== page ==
Saturday, 31 October 2009

Saturday, 24 October 2009

Pompeii Graffiti

"Weep, you girls. My penis has given you up. Now it penetrates men’s behinds. Goodbye, wondrous femininity!"

"We two dear men, friends forever, were here. If you want to know our names, they are Gaius and Aulus."

"Theophilus, don’t perform oral sex on girls against the city wall like a dog!"

"Antiochus hung out here with his girlfriend Cithera."

"O walls, you have held up so much tedious graffiti that I am amazed that you have not already collapsed in ruin."

A glimpse into the real Roman Empire.

Hobo Symbols

"To cope with the difficulty of hobo life, hobos developed a system of symbols, or a code. Hobos would write this code with chalk or coal to provide directions, information, and warnings to other hobos. Some signs included "turn right here", "beware of hostile railroad police", "dangerous dog", "food available here", and so on."

Hobo Alphabet.

Thanks to Susan Tomaselli for this.

Thursday, 15 October 2009

Wednesday, 14 October 2009

On October 24, 1888, only ten days after being filmed in Roundhay Garden Scene, Sarah Robinson Whitley, featured actress and Le Prince's mother-in-law, died aged 72 and was buried nearby on October 27 at St. John's Church, Roundhay, Leeds.

On September 16, 1890, while about to patent his invention in London and to perform his first official public exhibition in New York, Louis Le Prince, director, mysteriously vanished in a train between Dijon and Paris.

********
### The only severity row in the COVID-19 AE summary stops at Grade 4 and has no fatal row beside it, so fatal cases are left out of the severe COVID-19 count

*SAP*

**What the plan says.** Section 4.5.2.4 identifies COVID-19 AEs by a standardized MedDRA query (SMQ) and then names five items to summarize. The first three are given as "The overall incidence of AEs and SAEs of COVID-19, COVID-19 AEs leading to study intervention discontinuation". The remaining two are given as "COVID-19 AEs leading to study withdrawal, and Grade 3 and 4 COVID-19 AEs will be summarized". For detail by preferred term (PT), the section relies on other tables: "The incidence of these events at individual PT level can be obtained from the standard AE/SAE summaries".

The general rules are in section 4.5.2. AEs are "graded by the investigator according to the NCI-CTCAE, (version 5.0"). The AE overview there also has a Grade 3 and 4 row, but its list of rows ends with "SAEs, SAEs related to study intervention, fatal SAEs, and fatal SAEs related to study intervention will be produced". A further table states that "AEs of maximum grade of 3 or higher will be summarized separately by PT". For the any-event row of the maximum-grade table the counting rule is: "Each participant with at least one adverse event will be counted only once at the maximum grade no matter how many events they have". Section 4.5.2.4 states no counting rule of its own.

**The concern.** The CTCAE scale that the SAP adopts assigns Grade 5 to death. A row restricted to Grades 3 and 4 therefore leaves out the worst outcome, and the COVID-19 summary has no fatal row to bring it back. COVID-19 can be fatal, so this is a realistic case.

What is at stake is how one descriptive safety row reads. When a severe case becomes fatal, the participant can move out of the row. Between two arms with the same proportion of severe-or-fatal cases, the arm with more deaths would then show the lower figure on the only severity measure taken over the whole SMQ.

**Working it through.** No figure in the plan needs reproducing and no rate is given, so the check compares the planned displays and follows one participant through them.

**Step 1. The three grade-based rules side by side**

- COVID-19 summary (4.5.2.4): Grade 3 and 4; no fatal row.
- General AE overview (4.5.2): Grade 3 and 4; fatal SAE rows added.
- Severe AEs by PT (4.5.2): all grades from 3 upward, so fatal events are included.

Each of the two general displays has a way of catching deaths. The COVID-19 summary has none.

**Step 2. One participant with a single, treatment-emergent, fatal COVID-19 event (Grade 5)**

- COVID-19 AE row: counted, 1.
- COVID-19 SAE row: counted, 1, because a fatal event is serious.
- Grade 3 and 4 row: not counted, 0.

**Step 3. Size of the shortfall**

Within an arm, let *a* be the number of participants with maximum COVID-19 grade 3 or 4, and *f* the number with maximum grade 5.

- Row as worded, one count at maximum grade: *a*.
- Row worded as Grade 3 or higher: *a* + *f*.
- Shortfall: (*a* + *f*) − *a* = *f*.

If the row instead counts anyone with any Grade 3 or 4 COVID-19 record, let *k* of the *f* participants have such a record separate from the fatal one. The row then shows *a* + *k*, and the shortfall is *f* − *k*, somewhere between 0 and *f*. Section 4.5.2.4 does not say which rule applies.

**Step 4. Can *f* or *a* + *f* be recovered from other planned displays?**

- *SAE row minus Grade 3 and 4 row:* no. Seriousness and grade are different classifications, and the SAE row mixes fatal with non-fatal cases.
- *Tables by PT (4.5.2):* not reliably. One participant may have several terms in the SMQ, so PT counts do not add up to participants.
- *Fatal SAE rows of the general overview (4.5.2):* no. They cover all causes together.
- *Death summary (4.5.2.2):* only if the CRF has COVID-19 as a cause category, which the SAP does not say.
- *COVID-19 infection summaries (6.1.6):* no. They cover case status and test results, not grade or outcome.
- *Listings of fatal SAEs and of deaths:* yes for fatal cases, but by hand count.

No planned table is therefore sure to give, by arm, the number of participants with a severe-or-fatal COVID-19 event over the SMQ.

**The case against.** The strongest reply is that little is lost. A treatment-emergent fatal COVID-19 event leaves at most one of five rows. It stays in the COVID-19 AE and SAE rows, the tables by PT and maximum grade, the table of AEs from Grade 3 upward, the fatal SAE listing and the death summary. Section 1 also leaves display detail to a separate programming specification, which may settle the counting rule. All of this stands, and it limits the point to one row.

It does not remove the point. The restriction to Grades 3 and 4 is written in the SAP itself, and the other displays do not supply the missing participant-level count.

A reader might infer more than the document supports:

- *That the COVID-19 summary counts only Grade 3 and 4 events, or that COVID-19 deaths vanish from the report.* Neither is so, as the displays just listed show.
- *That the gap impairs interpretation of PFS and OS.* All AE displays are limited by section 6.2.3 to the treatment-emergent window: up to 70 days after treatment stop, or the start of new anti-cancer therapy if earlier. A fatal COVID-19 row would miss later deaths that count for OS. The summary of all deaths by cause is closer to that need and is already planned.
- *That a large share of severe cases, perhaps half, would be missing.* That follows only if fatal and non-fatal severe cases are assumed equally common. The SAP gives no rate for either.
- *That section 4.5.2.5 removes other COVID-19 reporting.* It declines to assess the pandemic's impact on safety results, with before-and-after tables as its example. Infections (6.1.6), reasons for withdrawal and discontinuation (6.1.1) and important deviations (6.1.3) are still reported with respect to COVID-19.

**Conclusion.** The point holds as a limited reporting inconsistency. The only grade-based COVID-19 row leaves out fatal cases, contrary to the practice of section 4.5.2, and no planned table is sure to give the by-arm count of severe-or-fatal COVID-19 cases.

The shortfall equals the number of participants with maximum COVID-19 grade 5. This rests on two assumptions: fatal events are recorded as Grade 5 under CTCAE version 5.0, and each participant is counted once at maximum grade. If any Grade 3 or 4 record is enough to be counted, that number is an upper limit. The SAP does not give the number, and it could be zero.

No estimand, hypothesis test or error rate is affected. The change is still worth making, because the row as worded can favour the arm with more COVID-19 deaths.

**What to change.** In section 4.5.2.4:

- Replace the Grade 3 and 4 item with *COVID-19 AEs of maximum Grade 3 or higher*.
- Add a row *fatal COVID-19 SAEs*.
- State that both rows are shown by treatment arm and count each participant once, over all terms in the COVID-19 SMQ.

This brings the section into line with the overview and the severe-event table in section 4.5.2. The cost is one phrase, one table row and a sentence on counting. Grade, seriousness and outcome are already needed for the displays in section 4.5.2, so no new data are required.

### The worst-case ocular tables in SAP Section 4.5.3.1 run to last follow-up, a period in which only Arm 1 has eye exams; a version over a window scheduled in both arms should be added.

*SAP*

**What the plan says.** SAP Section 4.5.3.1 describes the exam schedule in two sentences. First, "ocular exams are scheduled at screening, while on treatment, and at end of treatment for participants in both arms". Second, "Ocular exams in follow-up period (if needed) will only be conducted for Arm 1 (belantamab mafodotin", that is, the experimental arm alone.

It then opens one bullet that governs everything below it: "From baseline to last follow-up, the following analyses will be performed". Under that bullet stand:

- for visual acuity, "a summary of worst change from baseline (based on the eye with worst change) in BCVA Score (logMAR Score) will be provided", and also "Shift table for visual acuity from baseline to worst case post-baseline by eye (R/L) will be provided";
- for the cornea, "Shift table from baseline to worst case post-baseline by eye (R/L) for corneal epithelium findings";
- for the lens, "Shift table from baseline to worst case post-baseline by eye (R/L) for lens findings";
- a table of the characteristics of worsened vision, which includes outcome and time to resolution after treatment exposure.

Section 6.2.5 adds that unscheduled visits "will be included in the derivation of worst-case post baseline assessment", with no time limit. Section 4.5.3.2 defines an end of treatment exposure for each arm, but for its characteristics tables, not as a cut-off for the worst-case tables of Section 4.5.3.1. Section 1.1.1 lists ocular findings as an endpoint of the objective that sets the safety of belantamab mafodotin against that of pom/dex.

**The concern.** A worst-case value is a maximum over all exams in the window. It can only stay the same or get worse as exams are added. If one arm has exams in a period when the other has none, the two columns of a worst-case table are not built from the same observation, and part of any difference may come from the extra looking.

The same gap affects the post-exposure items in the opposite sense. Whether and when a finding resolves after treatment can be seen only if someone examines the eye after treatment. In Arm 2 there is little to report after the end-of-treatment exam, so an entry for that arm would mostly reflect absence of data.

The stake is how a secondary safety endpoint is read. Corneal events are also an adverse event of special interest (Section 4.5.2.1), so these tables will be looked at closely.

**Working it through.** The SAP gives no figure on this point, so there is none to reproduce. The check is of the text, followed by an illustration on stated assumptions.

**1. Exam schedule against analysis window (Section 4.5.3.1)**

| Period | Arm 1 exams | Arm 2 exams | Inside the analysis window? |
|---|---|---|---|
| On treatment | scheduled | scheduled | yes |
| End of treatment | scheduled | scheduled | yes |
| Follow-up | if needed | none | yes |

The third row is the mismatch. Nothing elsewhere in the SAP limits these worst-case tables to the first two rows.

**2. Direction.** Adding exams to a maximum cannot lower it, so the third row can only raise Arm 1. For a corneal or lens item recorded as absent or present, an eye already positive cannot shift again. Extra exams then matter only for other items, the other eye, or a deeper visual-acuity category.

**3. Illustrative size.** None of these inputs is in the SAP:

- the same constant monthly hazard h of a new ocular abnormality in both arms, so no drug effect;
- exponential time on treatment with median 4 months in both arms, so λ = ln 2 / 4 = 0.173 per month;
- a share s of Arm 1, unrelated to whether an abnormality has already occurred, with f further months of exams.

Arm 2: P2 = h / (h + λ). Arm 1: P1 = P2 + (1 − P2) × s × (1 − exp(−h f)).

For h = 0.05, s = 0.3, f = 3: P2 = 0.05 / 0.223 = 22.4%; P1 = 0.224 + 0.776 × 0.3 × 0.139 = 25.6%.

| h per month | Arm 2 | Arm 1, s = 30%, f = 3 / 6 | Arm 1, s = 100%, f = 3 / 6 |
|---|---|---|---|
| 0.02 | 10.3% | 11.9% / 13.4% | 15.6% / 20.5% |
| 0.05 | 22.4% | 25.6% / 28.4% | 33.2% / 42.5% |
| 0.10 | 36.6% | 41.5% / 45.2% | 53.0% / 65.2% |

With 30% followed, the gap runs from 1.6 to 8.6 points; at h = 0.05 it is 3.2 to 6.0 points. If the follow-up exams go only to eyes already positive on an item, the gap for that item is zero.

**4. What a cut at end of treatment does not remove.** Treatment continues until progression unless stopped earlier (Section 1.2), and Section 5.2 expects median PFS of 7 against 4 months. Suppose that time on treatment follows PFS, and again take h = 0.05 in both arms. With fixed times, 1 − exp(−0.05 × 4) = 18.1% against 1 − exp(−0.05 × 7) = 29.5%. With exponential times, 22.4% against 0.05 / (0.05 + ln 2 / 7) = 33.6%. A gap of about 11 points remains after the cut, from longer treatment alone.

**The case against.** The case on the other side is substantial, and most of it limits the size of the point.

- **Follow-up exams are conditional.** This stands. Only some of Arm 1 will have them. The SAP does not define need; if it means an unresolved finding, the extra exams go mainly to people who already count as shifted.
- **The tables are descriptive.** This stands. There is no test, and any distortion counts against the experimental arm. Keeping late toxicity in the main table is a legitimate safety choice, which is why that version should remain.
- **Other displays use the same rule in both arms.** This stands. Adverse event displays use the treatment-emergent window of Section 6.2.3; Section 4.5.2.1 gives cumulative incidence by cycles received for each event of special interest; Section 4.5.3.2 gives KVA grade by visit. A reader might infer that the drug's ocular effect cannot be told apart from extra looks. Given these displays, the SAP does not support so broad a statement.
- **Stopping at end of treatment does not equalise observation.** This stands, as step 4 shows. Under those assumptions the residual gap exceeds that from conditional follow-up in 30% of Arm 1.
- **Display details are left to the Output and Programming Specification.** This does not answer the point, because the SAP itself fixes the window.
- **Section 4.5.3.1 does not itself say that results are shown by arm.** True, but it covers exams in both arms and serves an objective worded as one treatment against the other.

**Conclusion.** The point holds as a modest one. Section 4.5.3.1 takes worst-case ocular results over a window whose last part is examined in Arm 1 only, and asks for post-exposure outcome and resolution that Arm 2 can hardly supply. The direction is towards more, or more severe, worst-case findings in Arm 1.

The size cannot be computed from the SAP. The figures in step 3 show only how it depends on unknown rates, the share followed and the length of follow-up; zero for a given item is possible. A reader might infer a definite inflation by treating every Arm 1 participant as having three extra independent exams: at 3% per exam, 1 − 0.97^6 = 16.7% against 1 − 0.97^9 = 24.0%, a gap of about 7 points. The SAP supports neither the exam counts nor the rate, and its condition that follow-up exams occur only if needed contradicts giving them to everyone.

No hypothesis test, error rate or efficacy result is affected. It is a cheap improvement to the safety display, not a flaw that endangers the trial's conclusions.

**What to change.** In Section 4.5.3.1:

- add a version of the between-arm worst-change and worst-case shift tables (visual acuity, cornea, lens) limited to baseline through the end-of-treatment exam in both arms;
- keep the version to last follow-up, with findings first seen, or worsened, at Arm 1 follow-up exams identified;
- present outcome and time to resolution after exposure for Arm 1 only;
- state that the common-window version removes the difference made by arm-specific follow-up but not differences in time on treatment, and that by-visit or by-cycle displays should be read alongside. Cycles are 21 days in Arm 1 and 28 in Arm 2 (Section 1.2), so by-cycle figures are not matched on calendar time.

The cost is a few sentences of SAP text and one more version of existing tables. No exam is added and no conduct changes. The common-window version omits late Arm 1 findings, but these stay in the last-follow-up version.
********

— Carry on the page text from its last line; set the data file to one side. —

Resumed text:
In 1902, two years after testifying in the Equity 6928 brief, Alphonse Le Prince, featured actor and elder son of the inventor, was found shot dead in New York.

- Roundhay Garden Scene

American researchers have pieced together a 10-second audio clip of a French folk song which they believe is the oldest recognisable recording of the human voice.

The recording appears to be of a young woman singing a couple of phrases from the 18th century folk song Au Clair de la Lune. It was made in 1860 by Edouard Leon Scott de Martinville, a Parisian typesetter and librarian, on a Heath Robinson-style device he called a "phonautograph"...

"Mr Giovannoni sent scans of the recording to the Berkeley Lab where they were painstakingly converted into sound by scientists using technology designed to salvage historic recordings.

That technology allows the voice of a young French woman, recorded in Paris in the months before Abraham Lincoln's inauguration as President of the United States, to be heard again."

- The Times